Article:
A LIVING HISTORY BLOG.

18TH CENTURY LIVING HISTORY IN AUSTRALIA.

Thursday, 5 December 2013

Aborigines may have farmed eels, built huts.

Australia's Aborigines, long considered a nomadic people, appear to have farmed eels and built stone dwellings in the southeast of the country for 8,000 years, according to an archaeologist.
The claims, centred on the Gunditjmara people around Lake Condah - about 350 km west of what is today Melbourne - are made by archaeologist Dr Heather Builth and will be aired tonight on ABC TV's science programCatalyst.
In the first evidence of a sedentary Aboriginal community, Builth found what she argues is an ancient eel farm in the form of countless channels crisscrossing the landscape at Lake Condah.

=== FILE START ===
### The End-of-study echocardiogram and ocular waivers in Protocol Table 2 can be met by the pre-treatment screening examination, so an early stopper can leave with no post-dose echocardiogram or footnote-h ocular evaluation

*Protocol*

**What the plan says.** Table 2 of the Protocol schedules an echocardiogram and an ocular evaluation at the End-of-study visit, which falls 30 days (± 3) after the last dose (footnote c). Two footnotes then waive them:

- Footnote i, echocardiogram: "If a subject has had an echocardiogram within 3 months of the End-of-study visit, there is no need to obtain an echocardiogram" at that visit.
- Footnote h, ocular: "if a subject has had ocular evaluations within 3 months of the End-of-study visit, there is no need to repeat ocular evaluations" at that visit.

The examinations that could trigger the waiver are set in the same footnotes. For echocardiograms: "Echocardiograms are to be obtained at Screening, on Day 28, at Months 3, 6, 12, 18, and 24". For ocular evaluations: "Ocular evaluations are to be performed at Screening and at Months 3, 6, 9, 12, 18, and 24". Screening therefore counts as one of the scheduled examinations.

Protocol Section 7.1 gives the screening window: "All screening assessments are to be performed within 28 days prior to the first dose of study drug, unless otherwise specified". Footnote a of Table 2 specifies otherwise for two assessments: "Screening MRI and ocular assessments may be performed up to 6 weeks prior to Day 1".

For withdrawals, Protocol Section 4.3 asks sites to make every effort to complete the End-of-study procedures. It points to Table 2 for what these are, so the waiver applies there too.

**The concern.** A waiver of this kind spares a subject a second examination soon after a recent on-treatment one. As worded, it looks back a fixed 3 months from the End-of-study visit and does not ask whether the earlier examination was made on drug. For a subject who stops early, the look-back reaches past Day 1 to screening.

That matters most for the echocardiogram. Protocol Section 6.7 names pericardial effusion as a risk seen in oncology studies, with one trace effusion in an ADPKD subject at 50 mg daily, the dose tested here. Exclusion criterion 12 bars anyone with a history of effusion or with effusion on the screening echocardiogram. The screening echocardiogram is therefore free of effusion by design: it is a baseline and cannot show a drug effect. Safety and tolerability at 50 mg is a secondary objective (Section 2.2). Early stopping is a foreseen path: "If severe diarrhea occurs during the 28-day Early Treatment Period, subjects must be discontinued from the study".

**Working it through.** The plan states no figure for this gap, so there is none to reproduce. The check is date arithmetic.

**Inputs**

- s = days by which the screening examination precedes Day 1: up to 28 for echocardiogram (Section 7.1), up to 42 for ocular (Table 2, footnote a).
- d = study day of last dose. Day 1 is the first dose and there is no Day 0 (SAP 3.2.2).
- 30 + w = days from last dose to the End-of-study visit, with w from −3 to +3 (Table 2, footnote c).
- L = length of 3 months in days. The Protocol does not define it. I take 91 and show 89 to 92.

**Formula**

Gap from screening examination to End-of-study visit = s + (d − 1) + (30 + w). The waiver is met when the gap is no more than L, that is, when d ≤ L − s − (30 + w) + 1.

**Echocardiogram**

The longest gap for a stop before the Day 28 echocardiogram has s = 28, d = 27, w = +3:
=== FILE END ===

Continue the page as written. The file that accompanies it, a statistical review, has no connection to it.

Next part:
"This had to be excavated," said Builth, an honorary research associate with Monash University in Melbourne who is also helping produce a management plan for the nearby Winda-Mara Aboriginal Corporation near Lake Condah.

2 comments:

Gorges Smythe said...

Sometimes we need to rethink what we "KNOW" about so-called primitive peoples.

Jason Cheal said...

Another instance of Nomads surviving while sedentary communities were wiped out, seems to be a recurring theme worldwide.